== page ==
It might not get the pulses of big-six supporters racing but the fight for survival in the Premier League is by far the best show in town.
Up and down the land, players, managers and supporters are being driven to distraction by one of the tightest races in memory, with each adopting their own methods of trying to stay above the line.
Only six points separate Crystal Palace in 12th from bottom club Bournemouth. And with fixtures against Manchester City, Brighton and Arsenal to come before the international break, no wonder Palace boss Patrick Vieira is feeling the heat.
‘If I am sitting in front of you and telling you that I am not concerned, it would be a lie,’ he said. ‘Of course we are concerned. Of course we are aware of our position.’
The problem for Vieira and his fellow bosses is that there is no safety blanket, no Norwich City, to tilt the odds in their favour. In previous seasons, the Canaries and others have been so poor that they have been as good as down from a long way out. There is no such luck this season.
Patrick Vieira, whose Crystal Palace side are 12th, admitted he is concerned about relegation
Julen Lopetegui’s Wolves are also involved in the intriguing battle to avoid relegation
In this high-stakes game, Wolves manager Julen Lopetegui looks the coolest player at the table. He greeted the media on Friday by handing out boxes of pizza left over by the players, who had been rewarded for keeping a clean sheet against Tottenham, and made off-the-wall analogies comparing Premier League games to melons. ‘You don’t know what it will be like until you open it,’ he said before adding – with a twinkle in his eye – ‘The game at Newcastle will be a hard melon.’
Lopetegui is a cat on hot bricks in his technical area but seeks to spread a focused air of calm at the training ground.
At Leicester, perhaps things have been a little too relaxed. Brendan Rodgers’ team are only two points above the line and Sportsmail understands that the mood has changed drastically since last weekend’s defeat at Southampton. ‘I think before that game, they all assumed they would be OK,’ said one source. ‘That has changed now.’
Leicester defender Timothy Castagne admitted his team know they are in a relegation fight
Defender Timothy Castagne backed that up. ‘It would be stupid to say we are not [in a relegation fight],’ he said. ‘We know we are.
‘A lot of the time we talk about more fighting, more aggression – the dirty part of football. In these games it’s what you need.’ At least Leicester have James Maddison, perhaps the best individual player involved in the scrap.
Look closely and you can see the pressure taking its toll. Under different circumstances, would Rodgers have asked Jannik Vestergaard – a player already well out of favour – to train alone for comments made in an interview, as was revealed by Sportsmail on Thursday?
Nottingham Forest boss Steve Cooper was frustrated with refereeing decisions v Everton
Would Nottingham Forest’s Steve Cooper, another level-headed character, have let rip at man in the middle John Brooks after the 2-2 draw with Everton, even suggesting his performance should be scrutinised by referees’ chiefs?
Forest got a rough deal in that game but perhaps the big call went in their favour – a penalty shout for Everton when Seamus Coleman tumbled under Jack Colback’s challenge. Indeed, a selection of the theories aired in recent times by some of these clubs make UFO conspiracies seem rational.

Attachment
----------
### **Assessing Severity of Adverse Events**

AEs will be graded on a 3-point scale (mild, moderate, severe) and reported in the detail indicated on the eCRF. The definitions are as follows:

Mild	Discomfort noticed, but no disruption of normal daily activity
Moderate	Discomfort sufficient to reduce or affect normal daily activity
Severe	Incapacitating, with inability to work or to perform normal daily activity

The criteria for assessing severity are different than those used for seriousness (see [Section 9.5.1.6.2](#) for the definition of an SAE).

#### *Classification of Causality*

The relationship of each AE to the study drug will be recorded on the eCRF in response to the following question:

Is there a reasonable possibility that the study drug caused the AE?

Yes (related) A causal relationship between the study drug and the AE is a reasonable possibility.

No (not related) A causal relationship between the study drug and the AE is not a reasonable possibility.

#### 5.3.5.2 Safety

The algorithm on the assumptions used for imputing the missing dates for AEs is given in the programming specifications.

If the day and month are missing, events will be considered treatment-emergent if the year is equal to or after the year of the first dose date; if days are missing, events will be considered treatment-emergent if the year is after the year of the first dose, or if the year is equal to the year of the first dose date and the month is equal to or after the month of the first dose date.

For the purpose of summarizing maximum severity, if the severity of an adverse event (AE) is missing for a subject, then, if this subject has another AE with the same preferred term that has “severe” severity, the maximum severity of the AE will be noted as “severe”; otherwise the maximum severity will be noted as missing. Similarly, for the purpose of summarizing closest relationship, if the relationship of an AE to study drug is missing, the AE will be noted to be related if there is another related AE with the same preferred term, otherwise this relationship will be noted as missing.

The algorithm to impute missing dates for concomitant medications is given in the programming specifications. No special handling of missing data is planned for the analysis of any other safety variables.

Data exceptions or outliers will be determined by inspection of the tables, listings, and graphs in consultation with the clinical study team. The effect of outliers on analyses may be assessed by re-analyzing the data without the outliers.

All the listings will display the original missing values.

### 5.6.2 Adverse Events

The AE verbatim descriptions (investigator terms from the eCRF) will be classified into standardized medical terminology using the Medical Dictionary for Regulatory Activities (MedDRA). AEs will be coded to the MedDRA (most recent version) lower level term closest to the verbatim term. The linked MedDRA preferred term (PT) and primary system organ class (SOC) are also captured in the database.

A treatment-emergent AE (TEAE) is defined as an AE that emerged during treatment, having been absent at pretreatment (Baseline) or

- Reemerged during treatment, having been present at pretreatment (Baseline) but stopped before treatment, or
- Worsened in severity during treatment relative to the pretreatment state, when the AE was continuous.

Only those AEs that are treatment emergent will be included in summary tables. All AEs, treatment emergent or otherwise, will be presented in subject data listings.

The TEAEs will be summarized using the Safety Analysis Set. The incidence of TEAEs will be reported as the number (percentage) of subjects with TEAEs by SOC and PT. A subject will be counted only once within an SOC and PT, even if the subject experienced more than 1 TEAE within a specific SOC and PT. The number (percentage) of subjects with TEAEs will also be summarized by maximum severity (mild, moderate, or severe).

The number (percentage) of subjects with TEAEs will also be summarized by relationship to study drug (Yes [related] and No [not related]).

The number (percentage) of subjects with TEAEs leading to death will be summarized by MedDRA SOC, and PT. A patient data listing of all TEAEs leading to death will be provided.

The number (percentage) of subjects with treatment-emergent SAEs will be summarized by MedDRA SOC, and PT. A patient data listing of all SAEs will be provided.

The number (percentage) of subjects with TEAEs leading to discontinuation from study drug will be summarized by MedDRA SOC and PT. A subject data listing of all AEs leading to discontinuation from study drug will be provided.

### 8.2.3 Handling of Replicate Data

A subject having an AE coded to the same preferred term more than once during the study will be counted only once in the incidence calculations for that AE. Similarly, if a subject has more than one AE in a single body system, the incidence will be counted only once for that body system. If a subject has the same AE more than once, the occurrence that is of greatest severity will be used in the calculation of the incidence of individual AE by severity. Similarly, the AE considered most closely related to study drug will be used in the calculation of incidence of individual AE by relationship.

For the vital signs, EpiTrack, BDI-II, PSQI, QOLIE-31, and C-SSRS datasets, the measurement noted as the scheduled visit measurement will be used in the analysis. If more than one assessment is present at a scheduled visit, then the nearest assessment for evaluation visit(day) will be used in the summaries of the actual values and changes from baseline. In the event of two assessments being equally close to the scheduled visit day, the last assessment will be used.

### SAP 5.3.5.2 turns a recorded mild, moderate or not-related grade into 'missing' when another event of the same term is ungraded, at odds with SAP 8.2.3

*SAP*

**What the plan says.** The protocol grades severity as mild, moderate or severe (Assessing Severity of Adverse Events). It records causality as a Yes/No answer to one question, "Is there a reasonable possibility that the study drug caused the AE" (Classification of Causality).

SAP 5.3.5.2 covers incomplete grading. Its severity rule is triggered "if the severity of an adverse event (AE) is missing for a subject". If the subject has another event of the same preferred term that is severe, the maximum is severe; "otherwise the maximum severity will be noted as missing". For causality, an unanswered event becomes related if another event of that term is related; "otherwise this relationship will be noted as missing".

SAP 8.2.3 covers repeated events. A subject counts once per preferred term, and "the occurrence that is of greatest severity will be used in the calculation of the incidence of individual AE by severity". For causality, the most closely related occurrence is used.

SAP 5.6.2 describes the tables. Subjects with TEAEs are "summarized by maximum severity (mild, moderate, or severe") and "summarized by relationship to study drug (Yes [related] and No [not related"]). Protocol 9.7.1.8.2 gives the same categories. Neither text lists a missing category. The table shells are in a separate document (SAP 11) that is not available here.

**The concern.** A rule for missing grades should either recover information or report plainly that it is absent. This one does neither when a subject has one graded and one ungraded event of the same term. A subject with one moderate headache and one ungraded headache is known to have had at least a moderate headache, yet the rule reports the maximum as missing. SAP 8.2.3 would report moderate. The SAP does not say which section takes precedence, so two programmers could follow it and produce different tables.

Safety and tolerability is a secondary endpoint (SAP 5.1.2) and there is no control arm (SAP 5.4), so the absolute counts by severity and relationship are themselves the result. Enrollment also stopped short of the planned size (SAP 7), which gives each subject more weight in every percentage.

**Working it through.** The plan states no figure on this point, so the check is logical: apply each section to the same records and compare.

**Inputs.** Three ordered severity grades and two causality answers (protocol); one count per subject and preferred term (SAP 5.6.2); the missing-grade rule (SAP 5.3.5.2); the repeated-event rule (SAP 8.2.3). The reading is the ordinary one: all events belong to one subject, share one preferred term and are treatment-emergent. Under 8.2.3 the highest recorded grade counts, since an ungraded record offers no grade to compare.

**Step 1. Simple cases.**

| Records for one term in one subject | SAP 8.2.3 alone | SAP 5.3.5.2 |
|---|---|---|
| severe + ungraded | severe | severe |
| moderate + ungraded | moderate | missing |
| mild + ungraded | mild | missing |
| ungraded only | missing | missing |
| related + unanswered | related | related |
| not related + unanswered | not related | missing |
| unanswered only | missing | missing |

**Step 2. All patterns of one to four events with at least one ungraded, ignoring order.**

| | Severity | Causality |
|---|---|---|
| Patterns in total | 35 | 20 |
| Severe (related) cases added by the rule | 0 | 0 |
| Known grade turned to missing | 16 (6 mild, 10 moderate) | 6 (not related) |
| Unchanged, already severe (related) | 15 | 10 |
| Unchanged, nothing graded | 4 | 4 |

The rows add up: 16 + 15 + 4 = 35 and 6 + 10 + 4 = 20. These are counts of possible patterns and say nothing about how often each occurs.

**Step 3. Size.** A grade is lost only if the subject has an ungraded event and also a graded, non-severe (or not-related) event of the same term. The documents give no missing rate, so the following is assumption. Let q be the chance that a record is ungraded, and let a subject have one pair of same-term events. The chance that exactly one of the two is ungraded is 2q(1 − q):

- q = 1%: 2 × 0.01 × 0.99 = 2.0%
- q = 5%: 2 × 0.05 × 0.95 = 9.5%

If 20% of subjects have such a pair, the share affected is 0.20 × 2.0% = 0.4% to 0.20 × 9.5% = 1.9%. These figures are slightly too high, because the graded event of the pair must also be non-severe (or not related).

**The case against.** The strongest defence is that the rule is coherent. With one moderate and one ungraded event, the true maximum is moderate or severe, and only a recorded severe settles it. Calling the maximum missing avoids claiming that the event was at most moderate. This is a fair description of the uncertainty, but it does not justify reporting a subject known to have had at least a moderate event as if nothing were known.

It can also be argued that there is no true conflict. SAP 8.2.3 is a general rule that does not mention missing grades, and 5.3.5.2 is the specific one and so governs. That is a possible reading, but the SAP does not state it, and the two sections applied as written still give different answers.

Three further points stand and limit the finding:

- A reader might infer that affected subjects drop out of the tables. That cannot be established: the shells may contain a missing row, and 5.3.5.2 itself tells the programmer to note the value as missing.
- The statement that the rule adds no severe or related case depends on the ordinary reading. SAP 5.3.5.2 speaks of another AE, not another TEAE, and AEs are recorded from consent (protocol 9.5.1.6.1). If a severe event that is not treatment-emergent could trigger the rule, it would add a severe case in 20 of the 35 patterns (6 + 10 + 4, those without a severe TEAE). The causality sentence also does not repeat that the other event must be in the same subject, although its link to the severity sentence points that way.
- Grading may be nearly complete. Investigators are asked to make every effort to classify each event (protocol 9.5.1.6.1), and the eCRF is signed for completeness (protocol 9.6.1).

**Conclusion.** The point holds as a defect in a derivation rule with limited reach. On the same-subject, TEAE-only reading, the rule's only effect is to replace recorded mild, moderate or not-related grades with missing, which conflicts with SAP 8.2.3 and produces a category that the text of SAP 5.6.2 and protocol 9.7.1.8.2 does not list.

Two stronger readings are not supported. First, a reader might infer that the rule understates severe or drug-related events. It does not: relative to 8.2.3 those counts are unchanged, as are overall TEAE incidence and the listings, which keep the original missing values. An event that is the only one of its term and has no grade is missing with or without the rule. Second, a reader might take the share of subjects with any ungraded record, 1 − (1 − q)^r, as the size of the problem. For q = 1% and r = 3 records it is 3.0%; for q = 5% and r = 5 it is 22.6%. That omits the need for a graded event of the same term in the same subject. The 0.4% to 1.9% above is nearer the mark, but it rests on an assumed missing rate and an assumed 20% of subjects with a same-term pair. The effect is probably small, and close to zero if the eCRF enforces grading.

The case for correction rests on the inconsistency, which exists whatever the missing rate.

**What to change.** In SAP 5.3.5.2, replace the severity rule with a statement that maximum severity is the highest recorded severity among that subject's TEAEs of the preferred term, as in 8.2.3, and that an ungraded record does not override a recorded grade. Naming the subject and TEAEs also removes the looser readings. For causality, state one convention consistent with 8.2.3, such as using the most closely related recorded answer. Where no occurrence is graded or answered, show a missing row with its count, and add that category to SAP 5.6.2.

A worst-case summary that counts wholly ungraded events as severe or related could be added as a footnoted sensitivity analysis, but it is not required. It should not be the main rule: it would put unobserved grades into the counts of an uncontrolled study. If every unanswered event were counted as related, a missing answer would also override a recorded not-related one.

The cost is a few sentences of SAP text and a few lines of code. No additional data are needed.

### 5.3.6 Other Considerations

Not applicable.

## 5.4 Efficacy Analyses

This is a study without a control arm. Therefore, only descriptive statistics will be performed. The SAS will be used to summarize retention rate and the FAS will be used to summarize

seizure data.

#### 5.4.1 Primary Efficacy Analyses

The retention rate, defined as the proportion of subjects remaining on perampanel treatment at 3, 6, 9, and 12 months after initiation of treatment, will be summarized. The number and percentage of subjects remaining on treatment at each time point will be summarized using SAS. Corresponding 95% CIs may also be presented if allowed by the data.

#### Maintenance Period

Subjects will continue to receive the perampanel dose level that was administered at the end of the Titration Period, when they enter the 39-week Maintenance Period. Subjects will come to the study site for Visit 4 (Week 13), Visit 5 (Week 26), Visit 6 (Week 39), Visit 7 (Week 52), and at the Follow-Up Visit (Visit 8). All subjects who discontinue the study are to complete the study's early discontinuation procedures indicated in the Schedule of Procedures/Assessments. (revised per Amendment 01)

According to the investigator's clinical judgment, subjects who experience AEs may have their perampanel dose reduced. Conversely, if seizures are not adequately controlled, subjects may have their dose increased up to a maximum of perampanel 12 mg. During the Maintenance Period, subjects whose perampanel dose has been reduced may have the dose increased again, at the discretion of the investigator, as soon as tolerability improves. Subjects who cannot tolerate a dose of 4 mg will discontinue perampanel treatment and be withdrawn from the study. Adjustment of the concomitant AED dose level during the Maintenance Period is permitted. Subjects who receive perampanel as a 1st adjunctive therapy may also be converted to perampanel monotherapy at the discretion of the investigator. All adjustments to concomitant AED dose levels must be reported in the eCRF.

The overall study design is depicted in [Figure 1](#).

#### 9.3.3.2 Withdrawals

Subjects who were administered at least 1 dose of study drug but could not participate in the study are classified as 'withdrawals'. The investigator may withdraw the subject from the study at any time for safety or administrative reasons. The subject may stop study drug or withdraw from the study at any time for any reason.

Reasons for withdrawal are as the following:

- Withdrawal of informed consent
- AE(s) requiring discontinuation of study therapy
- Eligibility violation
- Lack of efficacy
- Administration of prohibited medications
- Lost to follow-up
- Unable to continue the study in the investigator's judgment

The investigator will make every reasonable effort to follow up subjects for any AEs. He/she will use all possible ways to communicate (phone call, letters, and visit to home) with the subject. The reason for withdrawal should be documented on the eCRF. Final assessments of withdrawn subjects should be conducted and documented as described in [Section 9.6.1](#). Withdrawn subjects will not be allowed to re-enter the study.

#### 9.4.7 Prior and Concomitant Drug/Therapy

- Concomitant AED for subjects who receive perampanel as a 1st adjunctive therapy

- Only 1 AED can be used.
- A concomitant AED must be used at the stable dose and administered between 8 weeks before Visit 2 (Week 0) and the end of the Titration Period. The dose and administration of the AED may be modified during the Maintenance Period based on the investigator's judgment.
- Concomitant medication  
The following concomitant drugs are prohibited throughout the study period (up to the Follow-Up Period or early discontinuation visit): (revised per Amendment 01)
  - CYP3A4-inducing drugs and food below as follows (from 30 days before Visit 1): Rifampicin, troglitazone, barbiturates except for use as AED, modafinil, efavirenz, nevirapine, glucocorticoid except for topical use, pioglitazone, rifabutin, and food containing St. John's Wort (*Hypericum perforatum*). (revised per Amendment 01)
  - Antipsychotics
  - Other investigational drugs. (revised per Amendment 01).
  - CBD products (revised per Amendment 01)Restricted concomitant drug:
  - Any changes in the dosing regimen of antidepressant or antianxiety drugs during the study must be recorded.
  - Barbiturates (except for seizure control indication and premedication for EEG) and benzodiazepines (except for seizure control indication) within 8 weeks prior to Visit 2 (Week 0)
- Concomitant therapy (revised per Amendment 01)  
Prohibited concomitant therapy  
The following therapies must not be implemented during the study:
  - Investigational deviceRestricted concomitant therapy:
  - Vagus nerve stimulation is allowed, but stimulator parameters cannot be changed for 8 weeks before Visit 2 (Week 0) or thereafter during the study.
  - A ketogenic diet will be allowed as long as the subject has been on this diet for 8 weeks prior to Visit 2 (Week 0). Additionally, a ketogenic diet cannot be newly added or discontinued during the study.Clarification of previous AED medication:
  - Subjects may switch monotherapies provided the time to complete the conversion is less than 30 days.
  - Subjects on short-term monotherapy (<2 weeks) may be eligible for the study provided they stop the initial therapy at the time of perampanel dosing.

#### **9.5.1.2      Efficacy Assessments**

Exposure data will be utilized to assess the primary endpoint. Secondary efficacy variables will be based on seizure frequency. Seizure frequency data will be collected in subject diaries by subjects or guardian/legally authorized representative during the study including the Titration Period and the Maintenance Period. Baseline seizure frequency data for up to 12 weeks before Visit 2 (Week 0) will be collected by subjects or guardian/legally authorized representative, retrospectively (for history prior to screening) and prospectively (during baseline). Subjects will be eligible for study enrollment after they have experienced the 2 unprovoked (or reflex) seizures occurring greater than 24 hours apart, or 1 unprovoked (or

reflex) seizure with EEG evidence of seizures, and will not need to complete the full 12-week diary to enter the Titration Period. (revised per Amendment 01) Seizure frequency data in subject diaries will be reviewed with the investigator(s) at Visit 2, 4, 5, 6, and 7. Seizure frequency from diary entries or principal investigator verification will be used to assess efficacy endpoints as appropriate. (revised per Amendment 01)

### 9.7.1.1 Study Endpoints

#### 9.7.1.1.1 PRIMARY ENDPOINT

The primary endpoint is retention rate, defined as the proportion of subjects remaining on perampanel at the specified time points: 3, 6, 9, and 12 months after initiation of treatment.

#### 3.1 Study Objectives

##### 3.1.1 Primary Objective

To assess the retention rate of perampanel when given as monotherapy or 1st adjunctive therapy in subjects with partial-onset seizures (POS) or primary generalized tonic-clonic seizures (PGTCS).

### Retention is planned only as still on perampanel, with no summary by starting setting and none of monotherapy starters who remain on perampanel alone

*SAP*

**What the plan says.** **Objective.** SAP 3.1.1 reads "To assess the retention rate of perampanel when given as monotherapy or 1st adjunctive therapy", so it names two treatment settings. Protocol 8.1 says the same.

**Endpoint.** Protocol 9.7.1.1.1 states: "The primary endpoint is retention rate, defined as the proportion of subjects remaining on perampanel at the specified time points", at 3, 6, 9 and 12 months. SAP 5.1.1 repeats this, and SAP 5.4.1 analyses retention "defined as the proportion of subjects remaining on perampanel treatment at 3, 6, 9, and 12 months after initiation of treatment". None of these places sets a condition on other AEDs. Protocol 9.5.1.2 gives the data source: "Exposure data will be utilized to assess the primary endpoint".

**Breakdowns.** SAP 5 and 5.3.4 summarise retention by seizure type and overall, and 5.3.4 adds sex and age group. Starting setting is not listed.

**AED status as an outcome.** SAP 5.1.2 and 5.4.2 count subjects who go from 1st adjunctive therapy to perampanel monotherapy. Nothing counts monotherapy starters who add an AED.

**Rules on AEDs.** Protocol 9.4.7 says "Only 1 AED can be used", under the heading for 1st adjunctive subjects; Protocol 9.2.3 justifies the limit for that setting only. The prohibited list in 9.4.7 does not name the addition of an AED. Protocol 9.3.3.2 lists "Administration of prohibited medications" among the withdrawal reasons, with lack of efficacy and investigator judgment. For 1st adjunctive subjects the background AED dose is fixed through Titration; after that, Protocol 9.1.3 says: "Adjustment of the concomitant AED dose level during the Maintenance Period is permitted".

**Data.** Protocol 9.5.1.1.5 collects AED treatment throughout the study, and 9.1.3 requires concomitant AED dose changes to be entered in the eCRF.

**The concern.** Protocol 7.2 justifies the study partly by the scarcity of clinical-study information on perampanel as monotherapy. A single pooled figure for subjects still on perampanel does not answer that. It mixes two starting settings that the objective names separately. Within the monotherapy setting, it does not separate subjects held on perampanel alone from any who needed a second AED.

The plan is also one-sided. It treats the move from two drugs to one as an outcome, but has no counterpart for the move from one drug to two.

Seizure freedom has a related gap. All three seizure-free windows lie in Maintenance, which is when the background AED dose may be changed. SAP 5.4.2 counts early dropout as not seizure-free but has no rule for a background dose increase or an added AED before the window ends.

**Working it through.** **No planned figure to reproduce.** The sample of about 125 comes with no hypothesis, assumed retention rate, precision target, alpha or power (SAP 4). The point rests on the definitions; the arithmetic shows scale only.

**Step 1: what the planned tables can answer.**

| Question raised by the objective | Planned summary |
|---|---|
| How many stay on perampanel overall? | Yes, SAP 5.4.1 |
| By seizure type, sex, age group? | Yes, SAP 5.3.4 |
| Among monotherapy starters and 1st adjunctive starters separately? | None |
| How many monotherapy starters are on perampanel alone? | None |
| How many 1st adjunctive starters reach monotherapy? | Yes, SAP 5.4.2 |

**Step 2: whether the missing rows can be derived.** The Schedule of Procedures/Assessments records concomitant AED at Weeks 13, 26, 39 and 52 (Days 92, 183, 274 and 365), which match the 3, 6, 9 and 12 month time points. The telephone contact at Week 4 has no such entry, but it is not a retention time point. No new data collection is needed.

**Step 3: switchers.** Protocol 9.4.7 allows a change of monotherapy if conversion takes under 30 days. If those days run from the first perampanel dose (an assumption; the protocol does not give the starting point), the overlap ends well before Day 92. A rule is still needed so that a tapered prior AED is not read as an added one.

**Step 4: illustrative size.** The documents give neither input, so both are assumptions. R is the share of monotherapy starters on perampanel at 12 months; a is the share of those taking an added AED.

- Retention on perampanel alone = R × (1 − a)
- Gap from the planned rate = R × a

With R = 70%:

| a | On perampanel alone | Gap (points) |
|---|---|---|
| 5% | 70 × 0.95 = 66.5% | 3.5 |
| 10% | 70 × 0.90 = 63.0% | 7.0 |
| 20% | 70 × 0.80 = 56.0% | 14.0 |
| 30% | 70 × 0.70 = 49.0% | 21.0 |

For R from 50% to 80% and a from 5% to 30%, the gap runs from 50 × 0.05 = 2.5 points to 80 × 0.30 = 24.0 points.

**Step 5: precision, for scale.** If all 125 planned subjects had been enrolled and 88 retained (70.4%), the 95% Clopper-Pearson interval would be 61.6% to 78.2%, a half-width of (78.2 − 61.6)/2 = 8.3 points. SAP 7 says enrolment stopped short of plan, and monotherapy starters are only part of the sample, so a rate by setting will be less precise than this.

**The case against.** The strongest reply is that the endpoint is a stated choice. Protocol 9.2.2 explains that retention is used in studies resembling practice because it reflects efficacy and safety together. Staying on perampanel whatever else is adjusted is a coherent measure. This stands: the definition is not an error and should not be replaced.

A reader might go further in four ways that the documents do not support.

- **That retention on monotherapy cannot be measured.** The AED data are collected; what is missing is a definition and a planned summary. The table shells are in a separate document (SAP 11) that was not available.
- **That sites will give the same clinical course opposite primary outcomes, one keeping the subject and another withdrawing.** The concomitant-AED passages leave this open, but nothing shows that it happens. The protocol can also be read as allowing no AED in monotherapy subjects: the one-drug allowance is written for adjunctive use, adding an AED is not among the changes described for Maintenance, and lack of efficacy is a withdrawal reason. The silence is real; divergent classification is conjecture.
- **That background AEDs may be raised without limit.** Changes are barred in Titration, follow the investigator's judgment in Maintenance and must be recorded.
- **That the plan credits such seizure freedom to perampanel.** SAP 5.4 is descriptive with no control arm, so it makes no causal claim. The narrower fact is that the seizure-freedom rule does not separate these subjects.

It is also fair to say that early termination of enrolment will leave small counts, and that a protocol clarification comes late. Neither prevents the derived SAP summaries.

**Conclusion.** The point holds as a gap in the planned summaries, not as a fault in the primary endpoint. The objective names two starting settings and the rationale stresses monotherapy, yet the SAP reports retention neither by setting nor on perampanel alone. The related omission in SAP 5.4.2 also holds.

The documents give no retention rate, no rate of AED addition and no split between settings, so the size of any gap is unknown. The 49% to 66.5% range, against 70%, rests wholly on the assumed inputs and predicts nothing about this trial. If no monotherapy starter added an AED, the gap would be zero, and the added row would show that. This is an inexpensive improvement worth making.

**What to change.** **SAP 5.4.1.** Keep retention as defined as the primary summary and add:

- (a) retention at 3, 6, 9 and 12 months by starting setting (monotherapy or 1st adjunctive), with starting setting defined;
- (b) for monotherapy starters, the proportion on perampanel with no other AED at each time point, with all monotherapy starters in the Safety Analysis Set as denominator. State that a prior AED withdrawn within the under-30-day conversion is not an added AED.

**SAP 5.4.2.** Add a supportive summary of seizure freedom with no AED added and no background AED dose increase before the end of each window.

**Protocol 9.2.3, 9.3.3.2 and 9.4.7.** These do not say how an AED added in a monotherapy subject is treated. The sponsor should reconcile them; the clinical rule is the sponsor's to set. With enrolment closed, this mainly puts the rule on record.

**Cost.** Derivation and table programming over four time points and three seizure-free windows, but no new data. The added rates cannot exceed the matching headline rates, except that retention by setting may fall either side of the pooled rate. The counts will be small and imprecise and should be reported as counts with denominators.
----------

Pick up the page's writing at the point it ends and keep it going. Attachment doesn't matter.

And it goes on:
Of those in the struggle, only Wolves can say they definitely made the right call with their change of manager. They were bottom when Lopetegui took control and are now level on points with Palace.
West Ham persisted with David Moyes but the season continues to be a grind for them
Leeds boss Javi Gracia had to jump to the defence of the underperforming Georginio Rutter
West Ham have stuck with David Moyes yet the season continues to be a grind, with little sign of a breakthrough. Leeds seem no better off than when they sacked Jesse Marsch on February 6 and Javi Gracia was required to defend Georginio Rutter, bought from Hoffenheim for a club-record £35.5million but whose displays so far have been desperately average. No wonder he is still to score. ‘Every day he’s working hard, trying to improve and trying to help the team,’ said the Spaniard.
On the south coast, Bournemouth have to show they can recover from their 3-2 stoppage-time loss at Arsenal, where the Cherries led 2-0. At Southampton, rookie coach Ruben Selles has benefited from the post-Nathan Jones bounce to claim six points from a possible nine and haul Saints back into contention.
Gary O’Neil’s Bournemouth must show they can respond following the defeat to Arsenal
Rookie coach Ruben Selles has done well to give Southampton a chance of survival
Everton boss Sean Dyche has plenty of experience with regards to how to avoid relegation
In a battle as tense as this, though, you would probably rather have Sean Dyche in your corner than the opposite one, after performing this trick so many times in his previous job.
The former Burnley boss can sometimes head down verbal cul-de-sacs when speaking publicly, talking about his players’ ‘delivery’ of their performances, yet he is crystal clear about the task in hand.
‘The mentality, the underbelly, that says we will stop at nothing to be relentless to go and win games,’ said Dyche as his side prepare to meet. ‘That is a good mentality to have. It’s led by me and the staff but we want buy in from the players.’ Every one of his rivals would settle for the same.